Macquarie Bank

$1,375

Redraw facility
Offset Account
Borrow up to 80%
Extra Repayments
Interest Only
Owner Occupied

2.08

/ 5
More details

2.64%

Fixed - 3 years

2.92%

Freedom Lend

$1,367

Redraw facility
Offset Account
Borrow up to 80%
Extra Repayments
Interest Only
Owner Occupied

2.84

/ 5
More details

2.64%

Fixed - 3 years

2.92%

Freedom Lend

$1,367

Redraw facility
Offset Account
Borrow up to 90%
Extra Repayments
Interest Only
Owner Occupied

2.84

/ 5
More details

2.74%

Fixed - 3 years

2.96%

Macquarie Bank

$1,382

Redraw facility
Offset Account
Borrow up to 80%
Extra Repayments
Interest Only
Owner Occupied

1.97

/ 5
More details

2.74%

Fixed - 3 years

3.00%

Adelaide Bank

$1,382

Redraw facility
Offset Account
Borrow up to 90%
Extra Repayments
Interest Only
Owner Occupied

2.44

/ 5
More details

Frequently asked questions

What is an investment loan?

An investment loan is a home loan that is taken out to purchase a property purely for investment purposes. This means that the purchaser will not be living in the property but will instead rent it out or simply retain it for purposes of capital growth.

What is the difference between fixed, variable and split rates?

Fixed rate

A fixed rate home loan is a loan where the interest rate is set for a certain amount of time, usually between one and 15 years. The advantage of a fixed rate is that you know exactly how much your repayments will be for the duration of the fixed term. There are some disadvantages to fixing that you need to be aware of. Some products won’t let you make extra repayments, or offer tools such as an offset account to help you reduce your interest, while others will charge a significant break fee if you decide to terminate the loan before the fixed period finishes.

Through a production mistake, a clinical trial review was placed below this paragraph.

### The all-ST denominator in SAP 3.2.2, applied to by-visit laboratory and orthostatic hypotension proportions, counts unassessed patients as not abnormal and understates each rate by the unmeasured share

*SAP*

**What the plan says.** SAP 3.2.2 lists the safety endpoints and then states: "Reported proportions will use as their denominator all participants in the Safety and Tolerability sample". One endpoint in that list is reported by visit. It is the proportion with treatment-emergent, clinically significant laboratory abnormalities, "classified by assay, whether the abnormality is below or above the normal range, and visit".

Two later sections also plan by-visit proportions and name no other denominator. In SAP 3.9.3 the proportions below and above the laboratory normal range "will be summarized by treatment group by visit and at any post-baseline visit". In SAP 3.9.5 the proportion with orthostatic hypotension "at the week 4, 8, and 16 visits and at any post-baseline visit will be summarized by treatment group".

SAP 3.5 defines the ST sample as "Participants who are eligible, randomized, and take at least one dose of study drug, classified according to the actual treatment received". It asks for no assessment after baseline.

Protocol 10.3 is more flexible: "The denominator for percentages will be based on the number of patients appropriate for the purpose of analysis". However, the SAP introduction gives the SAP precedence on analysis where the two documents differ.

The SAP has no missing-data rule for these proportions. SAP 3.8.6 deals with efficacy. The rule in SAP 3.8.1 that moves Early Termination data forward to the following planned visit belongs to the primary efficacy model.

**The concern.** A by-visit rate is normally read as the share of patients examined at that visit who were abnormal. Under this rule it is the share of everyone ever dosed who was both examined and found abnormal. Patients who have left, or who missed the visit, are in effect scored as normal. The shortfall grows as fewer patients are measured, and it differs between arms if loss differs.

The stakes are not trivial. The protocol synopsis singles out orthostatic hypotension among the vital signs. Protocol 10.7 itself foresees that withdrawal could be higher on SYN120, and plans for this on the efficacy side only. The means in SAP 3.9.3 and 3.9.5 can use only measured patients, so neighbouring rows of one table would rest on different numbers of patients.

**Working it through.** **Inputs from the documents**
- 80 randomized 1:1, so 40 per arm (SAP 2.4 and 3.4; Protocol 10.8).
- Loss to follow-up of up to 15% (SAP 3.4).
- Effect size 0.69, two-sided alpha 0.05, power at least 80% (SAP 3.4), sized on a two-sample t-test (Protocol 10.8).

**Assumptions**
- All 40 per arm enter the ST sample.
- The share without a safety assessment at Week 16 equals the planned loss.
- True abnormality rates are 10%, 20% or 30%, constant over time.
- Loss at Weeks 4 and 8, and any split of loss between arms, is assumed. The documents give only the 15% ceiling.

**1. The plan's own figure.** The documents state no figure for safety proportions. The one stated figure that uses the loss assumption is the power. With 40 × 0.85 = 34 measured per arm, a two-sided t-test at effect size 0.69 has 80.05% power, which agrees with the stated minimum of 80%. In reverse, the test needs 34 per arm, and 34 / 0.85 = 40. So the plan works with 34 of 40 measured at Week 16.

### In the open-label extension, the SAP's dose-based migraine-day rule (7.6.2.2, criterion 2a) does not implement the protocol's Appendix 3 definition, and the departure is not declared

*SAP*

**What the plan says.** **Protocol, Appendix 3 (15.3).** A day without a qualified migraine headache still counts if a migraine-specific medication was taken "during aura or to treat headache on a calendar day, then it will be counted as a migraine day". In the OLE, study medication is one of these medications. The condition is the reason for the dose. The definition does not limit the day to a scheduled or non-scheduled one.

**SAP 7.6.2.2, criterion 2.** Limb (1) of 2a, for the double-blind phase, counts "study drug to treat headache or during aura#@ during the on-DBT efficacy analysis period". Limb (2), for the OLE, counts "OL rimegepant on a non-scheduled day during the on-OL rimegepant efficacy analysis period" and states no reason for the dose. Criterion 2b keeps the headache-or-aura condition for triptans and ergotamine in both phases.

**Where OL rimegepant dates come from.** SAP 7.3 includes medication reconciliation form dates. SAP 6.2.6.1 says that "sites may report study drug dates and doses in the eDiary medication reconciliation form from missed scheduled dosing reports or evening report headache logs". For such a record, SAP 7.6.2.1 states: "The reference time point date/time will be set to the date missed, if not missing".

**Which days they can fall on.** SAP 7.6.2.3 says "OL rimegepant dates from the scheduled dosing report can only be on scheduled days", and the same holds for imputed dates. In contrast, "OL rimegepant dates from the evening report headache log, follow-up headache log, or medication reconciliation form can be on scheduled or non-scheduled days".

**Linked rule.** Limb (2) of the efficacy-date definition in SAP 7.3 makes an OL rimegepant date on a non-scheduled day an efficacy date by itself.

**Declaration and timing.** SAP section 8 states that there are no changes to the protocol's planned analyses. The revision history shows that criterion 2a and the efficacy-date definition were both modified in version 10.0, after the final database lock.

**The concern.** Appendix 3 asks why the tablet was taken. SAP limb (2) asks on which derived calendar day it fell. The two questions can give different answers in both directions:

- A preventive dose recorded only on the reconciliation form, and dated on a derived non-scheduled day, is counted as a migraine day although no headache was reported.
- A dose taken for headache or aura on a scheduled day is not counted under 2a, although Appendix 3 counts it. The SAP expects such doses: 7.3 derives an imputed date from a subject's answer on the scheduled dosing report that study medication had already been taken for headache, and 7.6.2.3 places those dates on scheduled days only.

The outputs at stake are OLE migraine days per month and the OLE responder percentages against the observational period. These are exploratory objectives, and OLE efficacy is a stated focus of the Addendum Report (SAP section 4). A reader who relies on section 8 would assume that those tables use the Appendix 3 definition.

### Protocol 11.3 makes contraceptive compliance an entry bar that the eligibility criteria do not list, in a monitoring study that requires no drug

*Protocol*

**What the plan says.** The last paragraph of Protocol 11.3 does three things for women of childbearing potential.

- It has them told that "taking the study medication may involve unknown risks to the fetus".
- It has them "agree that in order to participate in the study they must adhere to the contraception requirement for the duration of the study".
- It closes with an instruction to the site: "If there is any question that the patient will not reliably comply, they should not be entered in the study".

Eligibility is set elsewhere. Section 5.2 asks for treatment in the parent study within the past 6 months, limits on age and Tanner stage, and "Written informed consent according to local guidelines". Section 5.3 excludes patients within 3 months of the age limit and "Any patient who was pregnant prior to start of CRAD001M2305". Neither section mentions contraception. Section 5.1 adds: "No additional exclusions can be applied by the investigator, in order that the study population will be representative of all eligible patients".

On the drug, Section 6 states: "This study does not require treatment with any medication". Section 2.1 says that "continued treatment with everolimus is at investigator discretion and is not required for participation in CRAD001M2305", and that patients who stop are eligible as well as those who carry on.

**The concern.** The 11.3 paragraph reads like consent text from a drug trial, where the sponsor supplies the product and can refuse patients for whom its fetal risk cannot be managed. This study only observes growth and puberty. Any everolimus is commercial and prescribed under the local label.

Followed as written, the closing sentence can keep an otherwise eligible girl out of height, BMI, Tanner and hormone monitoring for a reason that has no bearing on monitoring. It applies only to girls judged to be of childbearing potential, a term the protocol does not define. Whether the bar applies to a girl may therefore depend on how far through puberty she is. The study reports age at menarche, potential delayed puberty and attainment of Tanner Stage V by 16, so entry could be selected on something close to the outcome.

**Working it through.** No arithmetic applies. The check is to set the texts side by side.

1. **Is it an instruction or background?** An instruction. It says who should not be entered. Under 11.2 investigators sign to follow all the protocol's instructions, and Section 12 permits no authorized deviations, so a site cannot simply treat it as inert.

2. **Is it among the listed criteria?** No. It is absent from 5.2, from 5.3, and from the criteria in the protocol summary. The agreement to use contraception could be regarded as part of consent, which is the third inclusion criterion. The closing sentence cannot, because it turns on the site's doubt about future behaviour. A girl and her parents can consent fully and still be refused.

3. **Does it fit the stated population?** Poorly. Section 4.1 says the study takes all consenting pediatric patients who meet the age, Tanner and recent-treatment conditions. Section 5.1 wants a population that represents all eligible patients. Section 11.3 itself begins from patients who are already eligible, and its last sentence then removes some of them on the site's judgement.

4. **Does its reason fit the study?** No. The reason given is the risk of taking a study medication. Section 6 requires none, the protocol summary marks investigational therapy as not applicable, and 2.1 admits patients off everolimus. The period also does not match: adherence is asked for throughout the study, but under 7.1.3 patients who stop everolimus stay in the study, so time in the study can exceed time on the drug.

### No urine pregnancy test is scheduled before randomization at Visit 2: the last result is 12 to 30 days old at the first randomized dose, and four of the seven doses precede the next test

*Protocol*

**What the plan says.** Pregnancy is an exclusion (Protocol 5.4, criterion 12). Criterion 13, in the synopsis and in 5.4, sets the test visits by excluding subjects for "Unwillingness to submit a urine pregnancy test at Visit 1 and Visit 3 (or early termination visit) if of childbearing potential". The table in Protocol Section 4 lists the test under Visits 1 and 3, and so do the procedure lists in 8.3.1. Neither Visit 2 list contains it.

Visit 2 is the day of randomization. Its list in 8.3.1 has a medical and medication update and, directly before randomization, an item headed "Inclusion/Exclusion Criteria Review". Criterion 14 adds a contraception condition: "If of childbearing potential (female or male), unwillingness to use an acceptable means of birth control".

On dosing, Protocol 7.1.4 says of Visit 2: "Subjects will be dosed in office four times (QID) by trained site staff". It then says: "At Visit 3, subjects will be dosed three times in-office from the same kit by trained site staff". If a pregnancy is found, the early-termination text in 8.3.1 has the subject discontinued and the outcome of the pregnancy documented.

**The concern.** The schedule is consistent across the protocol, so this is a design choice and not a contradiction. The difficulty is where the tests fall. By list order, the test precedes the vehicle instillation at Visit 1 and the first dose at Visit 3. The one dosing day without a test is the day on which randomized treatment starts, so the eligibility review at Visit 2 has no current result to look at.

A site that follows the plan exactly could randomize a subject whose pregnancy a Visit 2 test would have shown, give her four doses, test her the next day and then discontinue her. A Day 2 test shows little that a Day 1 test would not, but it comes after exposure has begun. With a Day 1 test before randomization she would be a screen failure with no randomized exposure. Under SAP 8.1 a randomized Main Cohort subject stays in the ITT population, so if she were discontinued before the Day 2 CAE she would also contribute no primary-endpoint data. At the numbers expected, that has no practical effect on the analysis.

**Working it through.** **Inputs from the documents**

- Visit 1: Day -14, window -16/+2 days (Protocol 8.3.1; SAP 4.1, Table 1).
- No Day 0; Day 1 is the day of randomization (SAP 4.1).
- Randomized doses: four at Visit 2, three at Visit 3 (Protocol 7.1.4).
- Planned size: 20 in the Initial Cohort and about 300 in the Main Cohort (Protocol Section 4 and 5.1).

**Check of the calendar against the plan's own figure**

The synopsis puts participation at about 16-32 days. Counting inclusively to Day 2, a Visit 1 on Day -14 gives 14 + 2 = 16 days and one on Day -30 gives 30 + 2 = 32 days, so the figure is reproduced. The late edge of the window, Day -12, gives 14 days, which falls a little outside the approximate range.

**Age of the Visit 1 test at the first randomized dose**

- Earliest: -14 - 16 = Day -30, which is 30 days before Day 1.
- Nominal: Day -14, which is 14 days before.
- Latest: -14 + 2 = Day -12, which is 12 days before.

Variable rate

A variable rate home loan is one where the interest rate can and will change over the course of your loan. The rate is determined by your lender, not the Reserve Bank of Australia, so while the cash rate might go down, your bank may decide not to follow suit, although they do broadly follow market conditions. One of the upsides of variable rates is that they are typically more flexible than their fixed rate counterparts which means that a lot of these products will let you make extra repayments and offer features such as offset accounts.

Split rates home loans

A split loan lets you fix a portion of your loan, and leave the remainder on a variable rate so you get a bet each way on fixed and variable rates. A split loan is a good option for someone who wants the peace of mind that regular repayments can provide but still wants to retain some of the additional features variable loans typically provide such as an offset account. Of course, with most things in life, split loans are still a trade-off. If the variable rate goes down, for example, the lower interest rates will only apply to the section that you didn’t fix.